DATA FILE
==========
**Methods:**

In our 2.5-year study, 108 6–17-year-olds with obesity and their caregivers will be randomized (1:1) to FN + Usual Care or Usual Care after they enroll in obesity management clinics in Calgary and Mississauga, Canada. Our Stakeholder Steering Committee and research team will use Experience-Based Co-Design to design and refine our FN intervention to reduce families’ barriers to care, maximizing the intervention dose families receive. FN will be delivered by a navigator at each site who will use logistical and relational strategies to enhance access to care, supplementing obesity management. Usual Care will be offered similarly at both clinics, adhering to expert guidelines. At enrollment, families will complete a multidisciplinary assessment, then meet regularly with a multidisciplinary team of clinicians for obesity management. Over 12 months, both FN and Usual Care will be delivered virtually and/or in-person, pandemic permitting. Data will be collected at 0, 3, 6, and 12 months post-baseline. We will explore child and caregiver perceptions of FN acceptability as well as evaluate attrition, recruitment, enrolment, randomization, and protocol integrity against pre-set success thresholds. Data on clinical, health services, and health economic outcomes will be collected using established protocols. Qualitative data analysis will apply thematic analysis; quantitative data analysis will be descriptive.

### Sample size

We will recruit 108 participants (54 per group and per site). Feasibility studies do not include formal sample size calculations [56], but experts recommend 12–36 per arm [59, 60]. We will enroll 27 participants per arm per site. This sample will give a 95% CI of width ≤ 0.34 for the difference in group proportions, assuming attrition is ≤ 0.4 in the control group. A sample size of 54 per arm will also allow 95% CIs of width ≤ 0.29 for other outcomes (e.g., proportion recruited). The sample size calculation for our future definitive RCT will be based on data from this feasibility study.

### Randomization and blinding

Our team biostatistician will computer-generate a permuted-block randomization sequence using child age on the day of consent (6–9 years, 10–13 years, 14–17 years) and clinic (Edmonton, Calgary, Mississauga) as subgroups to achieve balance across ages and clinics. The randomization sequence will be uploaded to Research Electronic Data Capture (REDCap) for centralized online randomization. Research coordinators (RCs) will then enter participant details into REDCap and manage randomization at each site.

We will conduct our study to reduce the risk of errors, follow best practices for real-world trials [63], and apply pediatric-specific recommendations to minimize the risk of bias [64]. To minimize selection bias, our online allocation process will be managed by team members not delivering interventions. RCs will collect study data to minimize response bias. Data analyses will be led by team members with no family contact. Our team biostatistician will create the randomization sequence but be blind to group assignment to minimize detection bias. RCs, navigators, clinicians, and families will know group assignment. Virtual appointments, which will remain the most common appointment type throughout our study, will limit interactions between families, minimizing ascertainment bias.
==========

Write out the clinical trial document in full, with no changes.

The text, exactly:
**Methods:**

In our 2.5-year study, 108 6–17-year-olds with obesity and their caregivers will be randomized (1:1) to FN + Usual Care or Usual Care after they enroll in obesity management clinics in Calgary and Mississauga, Canada. Our Stakeholder Steering Committee and research team will use Experience-Based Co-Design to design and refine our FN intervention to reduce families’ barriers to care, maximizing the intervention dose families receive. FN will be delivered by a navigator at each site who will use logistical and relational strategies to enhance access to care, supplementing obesity management. Usual Care will be offered similarly at both clinics, adhering to expert guidelines. At enrollment, families will complete a multidisciplinary assessment, then meet regularly with a multidisciplinary team of clinicians for obesity management. Over 12 months, both FN and Usual Care will be delivered virtually and/or in-person, pandemic permitting. Data will be collected at 0, 3, 6, and 12 months post-baseline. We will explore child and caregiver perceptions of FN acceptability as well as evaluate attrition, recruitment, enrolment, randomization, and protocol integrity against pre-set success thresholds. Data on clinical, health services, and health economic outcomes will be collected using established protocols. Qualitative data analysis will apply thematic analysis; quantitative data analysis will be descriptive.

### Sample size

We will recruit 108 participants (54 per group and per site). Feasibility studies do not include formal sample size calculations [56], but experts recommend 12–36 per arm [59, 60]. We will enroll 27 participants per arm per site. This sample will give a 95% CI of width ≤ 0.34 for the difference in group proportions, assuming attrition is ≤ 0.4 in the control group. A sample size of 54 per arm will also allow 95% CIs of width ≤ 0.29 for other outcomes (e.g., proportion recruited). The sample size calculation for our future definitive RCT will be based on data from this feasibility study.

### Randomization and blinding

Our team biostatistician will computer-generate a permuted-block randomization sequence using child age on the day of consent (6–9 years, 10–13 years, 14–17 years) and clinic (Edmonton, Calgary, Mississauga) as subgroups to achieve balance across ages and clinics. The randomization sequence will be uploaded to Research Electronic Data Capture (REDCap) for centralized online randomization. Research coordinators (RCs) will then enter participant details into REDCap and manage randomization at each site.

We will conduct our study to reduce the risk of errors, follow best practices for real-world trials [63], and apply pediatric-specific recommendations to minimize the risk of bias [64]. To minimize selection bias, our online allocation process will be managed by team members not delivering interventions. RCs will collect study data to minimize response bias. Data analyses will be led by team members with no family contact. Our team biostatistician will create the randomization sequence but be blind to group assignment to minimize detection bias. RCs, navigators, clinicians, and families will know group assignment. Virtual appointments, which will remain the most common appointment type throughout our study, will limit interactions between families, minimizing ascertainment bias.